I've never posted here before, but I must exclaim that these videos represent a view of heaven for me. Just WOW!
I like the hand signals in the Copenhagen clip. So nonchalant.
I found the Copenhagen one a while ago on my own. I've been watching it a lot.I saw the Netherlands one on Hembrow's blog already. I suspect I'll be watching that one a lot too: I have a taste for old fashioned trailers, sidecars and velomobiles (and wouldn't mind a ride in a modern Sunrider either).
I love the instances of friends and couples holding hands as they ride along. So endearing!
Just great!There hasn't changed so much in Copenhagen since then - cyclingwise and architecture, I think.
I know it sounds kind of mean, but the Dutch were so much more stylish back then in the 50s! If only they had kept that sense of style they'd almost be beating out Copenhagen! I was surprised to see almost all the riders sitting up straight without the characteristic back and forth bob-bob of the upper body that I got so used to seeing as part of the visual landscape when I was in the Netherlands. I finally found a single example at 2:38 with the man riding a cleaning service ("Schoonmakerbedrijf") tricycle with a ladder on the roof. I wonder, do Dutch bikes in general need more effort to pedal nowadays than they used to...? The way he bobbed back and forth from the effort of pushing the pedals - the only example I could find in the whole clip - is what most Dutch cyclists look like nowadays on their regular two-wheelers. Strange. BTW, didn't you have the Copenhagen clip ("...the laaargest city in Nawwwthern Europe, is a gay and hospitable metropolis...") up on this site or Copenhagenize a couple of months ago? I remember you commenting about the announcer's quote about contributing to the stability of the "White Race"...
That yellow janitor's tank of a cargo bike takes the prize!!! Anyone can look nice on a bike, bit not everyone could negotiate that beast around town all day!
@Kiwehtin: "do Dutch bikes in general need more effort to pedal nowadays than they used to...?"No.@Adrienne: And bear in mind that that beast probably has a fixed gear. Most of them did back then. Watch the trash collector's bike as he pushes it to get going; the pedals go round.
To kfg: I guess my question was more rhetorical than anything else, because I don't see why they would be any different nowadays from the bikes 50-some years back. (I myself rode around on Dutch bikes while living in Leiden.) What really strikes me though is that that bob-bob bike riding motion that was such an everyday sight when I was in the Netherlands barely ten years ago is practically nowhere to be seen in the clip. That's what has me mystified... why the difference between then and now?
"I guess my question was more rhetorical"I understood that, but I have a rhetorical sense of humor and my answer amused me.".. why the difference between then and now?"Although cycling specific infrastructure has improved, cycling specific skills have notably (as you have noted) degraded. In much of the world "Style" has replaced style. People care about the veneer, not the substance (and even denigrate the very idea of "substance" as a discredited concept).In some circles it is common to attribute this as an American phenomenon, but I would posit that where this tendency is greatest by DEGREE is actually Japan, so it can't even be rightly called a "Western" problem (although it COULD be argued that Japan is degrading under the INFLUENCE of the West, which, ya know, is why it HAS been so argued).Although there may be a certain irony in the fact that were are discussing this under the guise of cycling, I don't think it's entirely unreasonable to sum up the cause in a single word: decadence.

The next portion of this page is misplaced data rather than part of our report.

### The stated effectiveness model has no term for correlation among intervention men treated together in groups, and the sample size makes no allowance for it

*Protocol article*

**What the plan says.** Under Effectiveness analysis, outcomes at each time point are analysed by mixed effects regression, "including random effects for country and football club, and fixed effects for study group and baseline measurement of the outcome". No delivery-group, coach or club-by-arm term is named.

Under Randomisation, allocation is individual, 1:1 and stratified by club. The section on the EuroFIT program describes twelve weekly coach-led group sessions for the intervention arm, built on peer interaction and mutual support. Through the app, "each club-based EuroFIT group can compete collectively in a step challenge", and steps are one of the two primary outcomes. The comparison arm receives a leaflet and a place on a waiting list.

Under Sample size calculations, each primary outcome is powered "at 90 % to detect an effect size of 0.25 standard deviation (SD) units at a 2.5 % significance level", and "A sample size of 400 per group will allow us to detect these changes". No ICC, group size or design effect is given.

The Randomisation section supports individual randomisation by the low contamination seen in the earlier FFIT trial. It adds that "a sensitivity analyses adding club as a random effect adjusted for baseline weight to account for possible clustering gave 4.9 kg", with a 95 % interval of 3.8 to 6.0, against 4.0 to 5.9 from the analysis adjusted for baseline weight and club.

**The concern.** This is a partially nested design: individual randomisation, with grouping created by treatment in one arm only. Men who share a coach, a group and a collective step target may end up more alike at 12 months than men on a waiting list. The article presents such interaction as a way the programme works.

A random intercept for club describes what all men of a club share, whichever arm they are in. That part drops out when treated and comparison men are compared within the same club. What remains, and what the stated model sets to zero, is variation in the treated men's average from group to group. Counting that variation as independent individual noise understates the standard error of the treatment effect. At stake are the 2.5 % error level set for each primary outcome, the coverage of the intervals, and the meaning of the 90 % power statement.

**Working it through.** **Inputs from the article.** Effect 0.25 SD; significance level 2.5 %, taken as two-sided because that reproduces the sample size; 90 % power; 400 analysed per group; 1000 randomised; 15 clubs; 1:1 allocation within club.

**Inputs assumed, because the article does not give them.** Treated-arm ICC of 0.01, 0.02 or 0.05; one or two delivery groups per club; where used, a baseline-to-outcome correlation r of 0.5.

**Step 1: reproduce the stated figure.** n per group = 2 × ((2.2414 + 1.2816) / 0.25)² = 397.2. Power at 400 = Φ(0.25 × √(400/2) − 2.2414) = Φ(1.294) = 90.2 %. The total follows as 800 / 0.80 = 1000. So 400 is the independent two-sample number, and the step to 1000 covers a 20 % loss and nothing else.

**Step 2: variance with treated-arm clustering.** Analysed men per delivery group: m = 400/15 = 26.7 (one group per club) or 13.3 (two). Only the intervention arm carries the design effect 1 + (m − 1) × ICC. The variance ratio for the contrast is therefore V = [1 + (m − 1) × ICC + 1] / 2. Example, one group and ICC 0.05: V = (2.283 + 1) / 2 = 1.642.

I would say it has more to do with how different our lives are now. That generation was strong because they had to be- no escalators, all laundry done by hand, no food processors, no canned foods, no vacuum cleaners... everything took effort and muscle. Riding would have been pretty easy of all of life was about physical effort (have you ever done any serious typing on an old manual typewriter? It is tiring).
Kiwehtin: Style-wise, you're looking at 1937 vs late 1950's. A LOT happened in fashion in the 20 years in between.Me, I prefer the 50's look.Regarding the bob-bob thing... Adrienne's theory gets my vote.
Kiwetin: yep, it was posted on Copenhagenize a few weeks back.
I'd like to add another theory, even though our "Dutch" bikes are much more upright than those in most other countries, the bikes you see in the video are even more upright. Their arms are straight down, and sometimes even pushed a bit backward. This means thay can't move at all. Nowadays bikes have different handlebars, making it near impossible to sit with your elbows tucked in. So perhaps this has something to do with it.
It's a possibility that most of the bikes were fixed gear/direct drive (I don't see very many people coasting). Once you pick up speed it's very easy to pedal around, it requires little effort on flat land - compared to pedaling around with a free wheel, which can take a bit more effort to keep up your speed (anyhow, that's my experience).
most bicycles were single gear, but with coaster brakes. they weren't/aren't fixies, in that sense.you can see many people hopping on and off bicycles in the films.and coaster brakes are still standard on bicycles in denmark.if it ain't broke, don't fix it.
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